houses sixty thousand of Johannesburg's African citizens. 
Although the hessian has been replaced by tin or mud 
brick, and although deep pit-latrines have been provided, 
the "houses" are on plots twenty feet by twenty feet square. 
This is home. From it, in the dark dawn, the men go to 
work on bicycles or in crowded buses; to it they return, 



in the dark again when their day is done. This is home. 
It is impermanent. It is not even yeta location, though 
it soon will be when, please God, the shacks have been 
replaced with municipal houses. 

In the meanwhile, eight miles nearer to the city on the 
same western circumference, men are pulling down with 
all the speed they can the houses of Sophiatown. For 
Sophiatown is that strange anomaly in South Africa, an 
urban area in which non-Europeans can actually own their 
houses and the land upon which those houses are built. 
Sophiatown has a quality about it despite its overcrowd 
ing and its often squalid yards which may not be allowed 
to exist in Dr. Verwoerd's country, It is, actually, a suburbl 
It is a suburb in the same way as Parktown or Westcliflf 
or Waverley! It is, in fact, next door to two "white" areas. 
And it has freehold tenure. That is permanence. So it must 
cease to exist. But the story is quite a long one and needs 
a chapter to itself. In the meanwhile the Orlando shel 
ters, the Moroka Emergency Camp, the fifty-year-old tin 
"tanks" which had been condemned as unfit for human 
habitation over twenty years ago these places still stand. 
If cities fall under the judgment of God as I believe St. 
John means us to understand from his apocalypse then 
I have little doubt that Johannesburg will be condemned 
for this reason alone: that it accepted man's sweat and 
man's toil and denied him the possibility of a home. It is 
the stable of Bethlehem over again, "He came unto His 
own and His own received Him not." 

IV. The Christian Dilemma 

If the trumpet give an uncertain sound, who shall 
prepare himself for the battle? 


THE DUTCH REFORMED CHURCH took the initiative in De 
cember 1954 in calling a conference of Christian bodies to 
meet together to discuss the racial problems of South 
Africa. Not, of course, that this conference was the first to 
be held, but it was the first of its kind definitely sponsored 
by the church to which the majority of Afrikaners belong.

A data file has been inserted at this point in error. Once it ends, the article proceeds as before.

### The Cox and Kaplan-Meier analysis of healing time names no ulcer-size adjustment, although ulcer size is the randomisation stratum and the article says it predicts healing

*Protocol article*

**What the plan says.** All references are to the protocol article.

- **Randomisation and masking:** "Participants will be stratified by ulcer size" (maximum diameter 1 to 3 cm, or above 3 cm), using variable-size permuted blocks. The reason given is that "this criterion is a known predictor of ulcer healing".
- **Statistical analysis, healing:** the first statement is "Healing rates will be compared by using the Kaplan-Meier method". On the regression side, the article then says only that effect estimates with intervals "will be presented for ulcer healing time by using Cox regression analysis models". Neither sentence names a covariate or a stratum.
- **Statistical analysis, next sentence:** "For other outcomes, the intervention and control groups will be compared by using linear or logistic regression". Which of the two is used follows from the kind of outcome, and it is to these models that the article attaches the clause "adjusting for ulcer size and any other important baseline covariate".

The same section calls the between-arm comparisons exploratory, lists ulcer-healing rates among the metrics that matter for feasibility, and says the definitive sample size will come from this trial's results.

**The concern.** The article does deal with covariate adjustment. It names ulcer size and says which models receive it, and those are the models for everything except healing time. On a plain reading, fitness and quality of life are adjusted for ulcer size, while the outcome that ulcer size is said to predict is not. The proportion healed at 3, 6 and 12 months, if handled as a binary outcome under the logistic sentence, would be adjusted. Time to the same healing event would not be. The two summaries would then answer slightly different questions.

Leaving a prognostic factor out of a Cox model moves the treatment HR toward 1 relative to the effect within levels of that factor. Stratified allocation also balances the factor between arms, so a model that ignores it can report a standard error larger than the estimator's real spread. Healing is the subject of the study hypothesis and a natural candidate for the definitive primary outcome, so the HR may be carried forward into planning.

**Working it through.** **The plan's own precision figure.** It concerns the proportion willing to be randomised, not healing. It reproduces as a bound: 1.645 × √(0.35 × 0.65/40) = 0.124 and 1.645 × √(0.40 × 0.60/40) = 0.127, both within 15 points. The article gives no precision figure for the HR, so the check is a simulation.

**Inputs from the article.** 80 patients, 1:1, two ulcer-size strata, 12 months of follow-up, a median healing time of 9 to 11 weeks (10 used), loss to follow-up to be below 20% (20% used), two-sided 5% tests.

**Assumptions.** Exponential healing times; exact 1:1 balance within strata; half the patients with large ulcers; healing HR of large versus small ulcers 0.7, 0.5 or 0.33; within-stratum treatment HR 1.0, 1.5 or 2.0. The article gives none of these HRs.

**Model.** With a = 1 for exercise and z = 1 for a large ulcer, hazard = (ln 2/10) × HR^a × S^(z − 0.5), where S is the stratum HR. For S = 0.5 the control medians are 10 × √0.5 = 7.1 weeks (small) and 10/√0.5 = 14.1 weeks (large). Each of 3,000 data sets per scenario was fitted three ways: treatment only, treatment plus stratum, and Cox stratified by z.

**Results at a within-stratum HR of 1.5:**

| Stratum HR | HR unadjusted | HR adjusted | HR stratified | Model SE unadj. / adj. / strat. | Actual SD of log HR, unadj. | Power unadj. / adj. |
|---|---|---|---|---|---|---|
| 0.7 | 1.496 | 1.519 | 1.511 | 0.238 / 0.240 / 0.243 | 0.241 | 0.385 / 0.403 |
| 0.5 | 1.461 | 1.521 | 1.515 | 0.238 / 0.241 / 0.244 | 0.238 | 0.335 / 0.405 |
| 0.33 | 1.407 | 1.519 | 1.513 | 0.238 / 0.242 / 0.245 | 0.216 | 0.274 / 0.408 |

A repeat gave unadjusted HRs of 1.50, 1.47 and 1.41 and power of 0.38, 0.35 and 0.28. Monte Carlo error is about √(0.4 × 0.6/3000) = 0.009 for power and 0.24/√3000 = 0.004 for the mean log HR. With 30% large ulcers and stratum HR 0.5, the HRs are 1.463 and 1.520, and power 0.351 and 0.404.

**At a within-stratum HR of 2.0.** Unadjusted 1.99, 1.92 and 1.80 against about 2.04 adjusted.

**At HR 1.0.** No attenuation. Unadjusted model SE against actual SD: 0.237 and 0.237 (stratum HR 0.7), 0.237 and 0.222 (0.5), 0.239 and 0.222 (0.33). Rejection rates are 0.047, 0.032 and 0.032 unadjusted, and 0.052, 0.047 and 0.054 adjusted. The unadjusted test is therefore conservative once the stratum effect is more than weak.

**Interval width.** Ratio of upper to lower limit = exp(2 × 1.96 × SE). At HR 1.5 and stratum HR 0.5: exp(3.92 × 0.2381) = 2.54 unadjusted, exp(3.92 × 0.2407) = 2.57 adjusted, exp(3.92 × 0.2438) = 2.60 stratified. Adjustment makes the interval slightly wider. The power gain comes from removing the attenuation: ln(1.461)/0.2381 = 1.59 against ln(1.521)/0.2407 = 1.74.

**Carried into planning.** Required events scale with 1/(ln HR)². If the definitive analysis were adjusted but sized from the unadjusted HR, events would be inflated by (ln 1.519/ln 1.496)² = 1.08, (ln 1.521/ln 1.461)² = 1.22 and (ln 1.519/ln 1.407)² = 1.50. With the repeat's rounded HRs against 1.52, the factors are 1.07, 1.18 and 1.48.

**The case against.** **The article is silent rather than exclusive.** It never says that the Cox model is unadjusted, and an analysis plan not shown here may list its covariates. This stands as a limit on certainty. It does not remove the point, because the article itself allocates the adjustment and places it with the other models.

The hall in which the meeting took place was "zoned/* so 
that the white and black delegates should not sit together. 
One African minister, getting up to speak, prefaced his 
remarks by asking a question: "If Our Lord Jesus Christ 
came into this room this morning, on which side would He 

That question is not a bad way of stating the dilemma 
in which Christians find themselves in South Africa. Rather 
an oversimplified statement of the problem, perhaps, but 
basically the problem all the same. And it is certainly not 
too soon for Christians the world over to know what is 
involved in it and why it is so vitally important to have 
some answer to it. In the first place, South Africa claims 
to be a Christian state. The present government gets more 
indignant in public over any challenge on this issue than 



previous governments. The leaders of the three "branches" 
of the Dutch Reformed Church have spent a great deal 
of time on debating whether apartheid is or is not conso 
nant with biblical teaching and authority. The average 
citizen who attends church knows that somehow, by ra 
tionalisation or escape, he has to answer the same question 
posed by St. Paul in another context: "Is Christ divided?" 
It is my considered opinion that unless the Christian 
Church in South Africa really faces this issue honestly 
within the next generation or less, it may well lose and 
deservedlythe allegiance of the African people. And it 
is also my opinion, and one which is not only unpopular 
with those outside the Anglican Church but also with those 
in authority within it, that the issue is not being honestly 
faced nor properly presented to the conscience of the